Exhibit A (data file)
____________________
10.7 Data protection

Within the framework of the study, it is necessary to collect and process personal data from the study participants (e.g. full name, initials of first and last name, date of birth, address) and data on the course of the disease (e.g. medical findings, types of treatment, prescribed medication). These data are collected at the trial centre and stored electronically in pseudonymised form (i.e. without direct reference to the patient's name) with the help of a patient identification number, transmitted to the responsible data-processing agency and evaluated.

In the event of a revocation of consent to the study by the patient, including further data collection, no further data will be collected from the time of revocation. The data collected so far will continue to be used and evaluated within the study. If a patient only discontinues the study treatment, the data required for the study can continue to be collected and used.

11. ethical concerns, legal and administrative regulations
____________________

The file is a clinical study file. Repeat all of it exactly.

10.7 Data protection

Within the framework of the study, it is necessary to collect and process personal data from the study participants (e.g. full name, initials of first and last name, date of birth, address) and data on the course of the disease (e.g. medical findings, types of treatment, prescribed medication). These data are collected at the trial centre and stored electronically in pseudonymised form (i.e. without direct reference to the patient's name) with the help of a patient identification number, transmitted to the responsible data-processing agency and evaluated.

In the event of a revocation of consent to the study by the patient, including further data collection, no further data will be collected from the time of revocation. The data collected so far will continue to be used and evaluated within the study. If a patient only discontinues the study treatment, the data required for the study can continue to be collected and used.

11. ethical concerns, legal and administrative regulations